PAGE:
First movie ever made of LA was of traffic ... with no traffic jams!
Thomas Edison’s employee James H. White went to downtown LA and pointed his unwieldy movie camera up South Spring Street. Lucky for White it was only 1898.
The first thing anybody ever filmed in Los Angeles was oncoming traffic.
On Feb. 24, 1898, Thomas Edison’s employee, James H. White, went to downtown Los Angeles and pointed his unwieldy camera up South Spring Street. Commissioned by the Southern Pacific Railroad, White immortalized everything that passed in front of him for almost thirty seconds.
Lucky for White it was only 1898. He apparently thought nothing of standing right there in the street and making everybody go around him.
As movies go, “South Spring Street, Los Angeles, Cal” won’t make anybody forget “Citizen Kane.”
The first thing we see is a bustling streetscape in blurry, jerky monochrome. The roadway is dirt. Pedestrians fill the sidewalks. The curb isn’t a barrier, more of a suggestion. The day is a sunny one. Blockish office buildings cast long, early-morning or late-afternoon shadows.
It’s rush hour on the one-way street. Two men in a horse-drawn carriage are driving toward the camera. The carriage veers off, followed by another behind it.
Now six white horses are pulling an open stagecoach in our direction. A stagecoach! A passenger in back lowers his large umbrella from upright to horizontal, as if he wants to slow the coach down.
Traffic lets up for a moment. One man crosses the street on foot from left to right, three more from right to left. The last man is looking down at something in his hand, oblivious to the hubbub around him. The posture is strikingly modern. It’s like he’s checking his email.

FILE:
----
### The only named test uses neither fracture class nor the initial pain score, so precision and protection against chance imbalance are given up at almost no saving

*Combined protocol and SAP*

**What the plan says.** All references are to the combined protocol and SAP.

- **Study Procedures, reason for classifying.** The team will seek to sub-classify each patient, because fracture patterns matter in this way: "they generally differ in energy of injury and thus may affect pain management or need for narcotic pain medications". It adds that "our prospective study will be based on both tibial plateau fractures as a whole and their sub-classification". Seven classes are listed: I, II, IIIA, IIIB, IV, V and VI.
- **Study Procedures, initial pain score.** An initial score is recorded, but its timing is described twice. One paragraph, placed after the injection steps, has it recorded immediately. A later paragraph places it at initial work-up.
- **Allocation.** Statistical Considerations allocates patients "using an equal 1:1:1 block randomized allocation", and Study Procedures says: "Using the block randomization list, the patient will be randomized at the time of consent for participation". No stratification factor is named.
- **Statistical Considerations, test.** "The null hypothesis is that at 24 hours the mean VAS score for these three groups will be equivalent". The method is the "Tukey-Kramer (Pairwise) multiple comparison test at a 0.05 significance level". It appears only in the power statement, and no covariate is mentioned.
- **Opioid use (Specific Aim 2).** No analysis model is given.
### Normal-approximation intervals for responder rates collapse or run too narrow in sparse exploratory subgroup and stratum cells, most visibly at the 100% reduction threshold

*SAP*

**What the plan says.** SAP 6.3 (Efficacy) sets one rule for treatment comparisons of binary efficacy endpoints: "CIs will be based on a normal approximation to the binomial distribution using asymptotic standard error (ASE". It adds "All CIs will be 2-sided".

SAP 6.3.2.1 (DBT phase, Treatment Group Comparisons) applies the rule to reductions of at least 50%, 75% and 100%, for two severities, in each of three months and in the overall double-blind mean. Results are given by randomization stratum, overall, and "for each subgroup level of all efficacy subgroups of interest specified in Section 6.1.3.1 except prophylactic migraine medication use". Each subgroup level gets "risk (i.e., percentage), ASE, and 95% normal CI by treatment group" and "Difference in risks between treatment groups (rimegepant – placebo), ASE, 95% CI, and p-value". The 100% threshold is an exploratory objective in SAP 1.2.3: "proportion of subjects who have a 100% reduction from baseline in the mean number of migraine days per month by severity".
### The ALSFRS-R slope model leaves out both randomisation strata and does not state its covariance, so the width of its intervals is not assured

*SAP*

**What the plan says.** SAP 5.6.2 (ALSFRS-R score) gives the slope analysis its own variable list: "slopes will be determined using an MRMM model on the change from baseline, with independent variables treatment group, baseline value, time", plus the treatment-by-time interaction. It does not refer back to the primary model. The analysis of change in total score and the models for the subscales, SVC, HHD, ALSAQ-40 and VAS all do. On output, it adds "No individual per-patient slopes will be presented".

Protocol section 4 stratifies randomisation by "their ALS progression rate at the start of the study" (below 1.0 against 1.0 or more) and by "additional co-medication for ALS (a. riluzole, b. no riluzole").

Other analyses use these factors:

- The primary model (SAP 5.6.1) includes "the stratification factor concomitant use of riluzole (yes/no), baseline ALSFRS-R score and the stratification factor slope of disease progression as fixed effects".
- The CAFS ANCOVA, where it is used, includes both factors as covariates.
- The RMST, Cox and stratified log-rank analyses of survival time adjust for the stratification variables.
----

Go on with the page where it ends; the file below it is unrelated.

Now the traffic really picks up. More horses in harness gallop toward us, drawing an open public coach with seven or eight people jouncing along up top. A bicyclist pedals by, swerving briefly toward the camera as if to give us a scare.
And now the capper: a stylish streetcar glides by, electrified on overhead wires. On the front, you can barely make out most of the curved words “Los Angeles” and, below it, “Railway.” A man -- maybe the conductor, maybe just an exuberant passenger -- holds on with one hand and swings out into nothing. Then, as if he knows that the film is running out, he looks right at us, and waves.
Finally, in the distance, a burly policeman detaches himself from the sidewalk crowds and trundles into Spring Street. His greatcoat is belted, his helmet high. He has no inkling that his next proud step is his last.
And then? Nothing. The slow fadeout hasn’t been invented yet.
A few things jump out at you right away.
First of all, women are completely missing. We know that most of them were at home, doing laundry, baking pies, and talking about us. But all of them?
Second, all the men wear hats. All of them, as if there’s a law. Where did all those hats go? Did the men trade them in for women?
And finally, it hits you. In the first images of Los Angeles ever recorded, you’ve been watching a vision of the city as it once was -- and as it’s occasionally starting to look again. Maybe half a dozen different kinds of locomotion on the same street. Cyclists, walkers, drivers, convertibles, streetcars, even animals. It actually looks a little like CicLAvia.
Oh, and one more thing: despite all the traffic, there are no traffic jams. If only for 30 seconds.
David Kipen runs Libros Schmibros, the Boyle Heights lending library, and contributes to KPCC’s Take Two and Off-Ramp.